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‘SmartLA 2028’ Tech Plan Reviews Successes, Lays Out Opportunities

While hosting the 2028 Olympics is the overall theme, the thrust of this strategic report is more immediate in terms of how vendors can work with the city in such areas as data analysis, data sharing, fiber optics and platform coordination.

The Los Angeles City Council got a briefing last week on the city’s “SmartLA 2028” strategic plan, a road map of what the city has accomplished through technology in the past year – and a guide to what lies ahead.

The 54-page document, produced by the city’s forward-looking Chief Information Officer Ted Ross, is designed to help the city and its stakeholders navigate the path to “smart city” status as the city prepares to host the 2028 Olympics. But it also contains a lot of information that’s relevant to residents, businesses and visitors in the intervening years.
Los Angeles CIO Ted Ross.

“Using ‘SmartLA 2028,’ the city of Los Angeles will use both emerging and existing technologies to make Los Angeles a best-run ‘smart city’ that benefits all of our diverse communities,” Ross told Techwire this week. “From green technology to IoT (Internet of Things) platforms to a regional data marketplace, SmartLA 2028 has 53 separate goals to transform how we live, work and play in the city of Los Angeles.”

First, the plan lists technologies already in place that, it says, “provide a direct and tangible public benefit,” including development and rollout of a MyLA311 mobile app, 5G cellular deployment, electric vehicle charging stations, body cameras for police, the ShakeAlertLA earthquake warning app and GPS-enabled street sweepers. In addition, using smart city technologies, the city has been able to:

  • Stand up and mobilize free COVID-19 testing sites within three days.
  • Enable city workers to deliver contact-free essential public services (e.g., electronic permitting, library programs, etc.) that were previously in-person only.
  • Deliver critical information daily to keep residents safe through multiple digital channels (e.g., smartphones, websites, TV, social media).
  • Strengthen community engagement and communications.
  • Accomplish these tasks “while providing the critical protections to secure the privacy and data of our constituents.”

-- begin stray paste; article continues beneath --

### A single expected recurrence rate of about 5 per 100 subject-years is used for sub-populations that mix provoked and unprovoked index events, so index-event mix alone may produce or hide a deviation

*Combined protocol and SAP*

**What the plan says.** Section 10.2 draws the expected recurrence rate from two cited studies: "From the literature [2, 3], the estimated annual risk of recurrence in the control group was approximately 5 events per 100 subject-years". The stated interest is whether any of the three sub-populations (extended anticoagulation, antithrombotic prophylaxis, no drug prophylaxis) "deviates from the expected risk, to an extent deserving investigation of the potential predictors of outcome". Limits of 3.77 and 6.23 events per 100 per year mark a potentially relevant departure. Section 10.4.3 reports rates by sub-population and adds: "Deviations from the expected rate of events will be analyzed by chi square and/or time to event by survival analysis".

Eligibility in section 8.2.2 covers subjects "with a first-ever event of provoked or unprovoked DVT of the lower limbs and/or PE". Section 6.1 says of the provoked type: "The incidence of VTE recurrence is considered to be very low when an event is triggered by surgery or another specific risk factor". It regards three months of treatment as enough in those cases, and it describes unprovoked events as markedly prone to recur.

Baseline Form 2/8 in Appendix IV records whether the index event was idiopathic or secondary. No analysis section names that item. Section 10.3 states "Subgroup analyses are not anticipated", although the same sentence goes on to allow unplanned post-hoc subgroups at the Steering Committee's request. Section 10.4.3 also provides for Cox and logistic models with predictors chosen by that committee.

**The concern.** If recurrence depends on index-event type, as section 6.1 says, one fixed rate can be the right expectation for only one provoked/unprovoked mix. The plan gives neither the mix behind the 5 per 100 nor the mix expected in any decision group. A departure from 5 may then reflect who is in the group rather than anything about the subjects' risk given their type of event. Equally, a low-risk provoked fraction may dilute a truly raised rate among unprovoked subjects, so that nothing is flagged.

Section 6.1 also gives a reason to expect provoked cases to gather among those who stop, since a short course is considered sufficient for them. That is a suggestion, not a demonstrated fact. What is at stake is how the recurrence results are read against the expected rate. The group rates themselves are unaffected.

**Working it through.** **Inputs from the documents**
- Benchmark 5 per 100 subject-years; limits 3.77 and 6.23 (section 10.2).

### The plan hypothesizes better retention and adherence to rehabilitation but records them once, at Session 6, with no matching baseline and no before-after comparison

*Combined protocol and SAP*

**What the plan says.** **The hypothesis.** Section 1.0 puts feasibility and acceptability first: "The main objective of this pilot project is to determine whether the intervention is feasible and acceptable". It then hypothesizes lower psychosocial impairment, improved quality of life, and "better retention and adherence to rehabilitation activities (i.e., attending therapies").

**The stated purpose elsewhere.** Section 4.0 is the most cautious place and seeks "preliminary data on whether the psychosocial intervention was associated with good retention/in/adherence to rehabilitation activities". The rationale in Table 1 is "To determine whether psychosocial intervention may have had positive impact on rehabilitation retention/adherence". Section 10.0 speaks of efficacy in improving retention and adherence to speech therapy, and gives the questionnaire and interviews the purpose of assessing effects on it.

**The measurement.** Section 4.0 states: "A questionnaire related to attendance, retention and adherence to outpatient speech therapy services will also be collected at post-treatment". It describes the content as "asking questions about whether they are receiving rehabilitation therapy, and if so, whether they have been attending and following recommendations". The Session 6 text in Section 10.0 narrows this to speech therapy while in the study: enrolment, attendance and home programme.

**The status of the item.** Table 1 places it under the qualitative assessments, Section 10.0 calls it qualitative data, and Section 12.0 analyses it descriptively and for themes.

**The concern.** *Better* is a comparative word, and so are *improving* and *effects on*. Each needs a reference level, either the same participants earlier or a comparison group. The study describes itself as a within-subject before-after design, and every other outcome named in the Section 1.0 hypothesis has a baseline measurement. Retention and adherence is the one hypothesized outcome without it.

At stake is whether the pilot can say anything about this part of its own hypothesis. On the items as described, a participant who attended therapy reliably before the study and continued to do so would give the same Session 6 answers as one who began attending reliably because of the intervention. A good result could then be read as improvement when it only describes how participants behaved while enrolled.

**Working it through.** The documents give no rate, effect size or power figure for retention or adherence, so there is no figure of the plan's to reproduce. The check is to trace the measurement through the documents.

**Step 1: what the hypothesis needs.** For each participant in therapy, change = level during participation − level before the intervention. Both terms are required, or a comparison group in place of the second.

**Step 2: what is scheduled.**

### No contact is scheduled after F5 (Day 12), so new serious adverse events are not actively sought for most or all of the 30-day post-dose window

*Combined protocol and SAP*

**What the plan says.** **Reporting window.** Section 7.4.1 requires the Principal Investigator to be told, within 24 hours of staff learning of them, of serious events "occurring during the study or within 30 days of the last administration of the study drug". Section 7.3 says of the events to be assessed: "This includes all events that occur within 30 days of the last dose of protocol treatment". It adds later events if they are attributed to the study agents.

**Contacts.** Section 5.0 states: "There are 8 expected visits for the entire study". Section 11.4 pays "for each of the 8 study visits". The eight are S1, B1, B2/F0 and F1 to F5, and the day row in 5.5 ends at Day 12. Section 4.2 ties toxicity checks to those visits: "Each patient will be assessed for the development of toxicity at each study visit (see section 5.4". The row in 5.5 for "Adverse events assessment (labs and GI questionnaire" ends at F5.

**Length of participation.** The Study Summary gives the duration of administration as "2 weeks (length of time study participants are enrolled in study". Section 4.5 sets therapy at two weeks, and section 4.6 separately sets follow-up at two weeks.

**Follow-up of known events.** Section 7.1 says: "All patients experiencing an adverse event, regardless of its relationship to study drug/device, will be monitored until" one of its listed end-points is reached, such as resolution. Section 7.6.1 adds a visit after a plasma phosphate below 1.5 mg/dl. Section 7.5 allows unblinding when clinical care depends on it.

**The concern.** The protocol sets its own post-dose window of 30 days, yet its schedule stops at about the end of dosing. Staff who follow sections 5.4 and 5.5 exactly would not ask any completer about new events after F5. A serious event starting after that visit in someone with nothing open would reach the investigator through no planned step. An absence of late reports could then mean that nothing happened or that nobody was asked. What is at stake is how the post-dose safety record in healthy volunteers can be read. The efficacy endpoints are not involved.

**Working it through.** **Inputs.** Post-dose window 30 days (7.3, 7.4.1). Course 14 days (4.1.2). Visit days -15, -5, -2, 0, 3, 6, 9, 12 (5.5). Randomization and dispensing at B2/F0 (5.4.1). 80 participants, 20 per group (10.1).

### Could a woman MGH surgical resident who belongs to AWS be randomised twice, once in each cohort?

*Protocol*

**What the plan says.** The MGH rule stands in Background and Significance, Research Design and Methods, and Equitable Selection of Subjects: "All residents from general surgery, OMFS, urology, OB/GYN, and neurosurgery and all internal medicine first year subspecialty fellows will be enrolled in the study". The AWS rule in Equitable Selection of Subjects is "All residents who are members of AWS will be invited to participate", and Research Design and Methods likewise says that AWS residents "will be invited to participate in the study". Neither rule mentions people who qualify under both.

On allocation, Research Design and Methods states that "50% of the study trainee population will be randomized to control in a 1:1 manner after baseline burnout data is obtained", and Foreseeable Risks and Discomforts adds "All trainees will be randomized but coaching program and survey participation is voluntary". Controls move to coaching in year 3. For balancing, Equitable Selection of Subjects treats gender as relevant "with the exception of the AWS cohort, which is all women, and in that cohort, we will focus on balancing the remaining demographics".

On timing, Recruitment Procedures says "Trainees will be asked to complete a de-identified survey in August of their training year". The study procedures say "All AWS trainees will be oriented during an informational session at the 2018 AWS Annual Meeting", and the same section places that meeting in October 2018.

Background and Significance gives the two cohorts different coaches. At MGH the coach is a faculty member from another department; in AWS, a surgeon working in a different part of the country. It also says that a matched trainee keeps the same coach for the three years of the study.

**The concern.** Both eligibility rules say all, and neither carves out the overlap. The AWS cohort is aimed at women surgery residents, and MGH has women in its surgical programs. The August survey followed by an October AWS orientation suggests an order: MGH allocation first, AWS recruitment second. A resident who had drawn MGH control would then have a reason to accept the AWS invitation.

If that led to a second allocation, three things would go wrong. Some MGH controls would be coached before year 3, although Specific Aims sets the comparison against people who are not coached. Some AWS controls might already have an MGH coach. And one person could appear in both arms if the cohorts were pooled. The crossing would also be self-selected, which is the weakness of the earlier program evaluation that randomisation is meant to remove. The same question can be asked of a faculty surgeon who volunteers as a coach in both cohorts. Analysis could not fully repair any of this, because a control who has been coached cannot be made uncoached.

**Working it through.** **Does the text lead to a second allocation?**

As a result of the technology, the report says, the city has realized measurable gains:

  • A 10 percent reduction in travel time using 40,000 loop detectors across 4,500 connected intersections through their traffic management system (ATSAC).
  • Reduced electricity usage, and realized annual savings of $3 million, by converting over 165,000 streetlamps to LED, with 50,000 of those devices connected online.
  • Improved connectivity through 2,500 high-speed 5G cellular access sites across Los Angeles, with 3,000 more planned in the next three years.

Looking at the strategic goals set forth in the plan, the most promising prospects for tech vendors between now and 2023 appear to be in the areas of IoT sensor devices, data sharing, fiber optics, GIS and RFID technology. Those technologies are detailed in the plan’s goals:

  • Develop a Los Angeles Street Lighting Strategic Plan, which includes strategies for shared IoT sensor devices, remote monitoring and design for new citywide streetlamps, while maintaining ownership and intellectual property, by 2021.
  • Revise the city’s Information Security Policy to include IoT and infrastructure data sharing practices by 2021.
  • Adopt a Digital Code of Ethics, with standards for smart infrastructure to ensure it does not discriminate against specific communities by 2021.
  • Inventory fiber-optic assets and incentivize fiber buildout to maximize bandwidth for LA2028 and beyond (supports venues, entertainment streaming, etc.) by 2022.
  • Assess public-private utility tracking and identification through a shared Los Angeles Utility Tracking Portal using GIS software and RFID technologies by 2022.
  • Adopt an Internet of Things Policy that details the shared usage of sensors to avoid redundant IoT sensor networks that congest the urban environment by 2023.

And in the look-ahead part of the plan, the city lays out “a series of strategic challenges to overcome as we increase the capabilities of smart city data tools and practices towards the year 2028.”

Those potential hurdles include a shortage of data scientists across city departments, which limits the city's ability to perform in-depth analysis of city services and accessibility. Departmental “data silos” are also a challenge to overcome, in that they “can hinder cross-department data sharing and analysis.”

Also in the area of data, Los Angeles lacks a centralized, citywide data inventory, and a lack of standardized data tools that data analysts can use as a resource.

The plan also contains a message of particular interest to vendors:

“There are exciting opportunities to partner with the private sector to obtain useful IoT data, but doing so may require accommodating disparate technologies,” the plan states. “Without standardization, city expertise on multiple platforms would become inefficient and hinder outcomes.”

To that end, the city may offer opportunities to vendors who can address the following challenges:

  • Lack of integration standards when acquiring new IoT devices, which limits machine-to-machine and machine-to-human data integrations for smart city projects.
  • Inconsistent IoT data access and data sharing across various vendor platforms.
  • Inability to leverage geographically specific “smart city” sensor data from private industry for use by the city.

The full report may be viewed in its entirety online.
Dennis Noone is Executive Editor of Industry Insider. He is a career journalist, having worked at small-town newspapers and major metropolitan dailies including USA Today in Washington, D.C.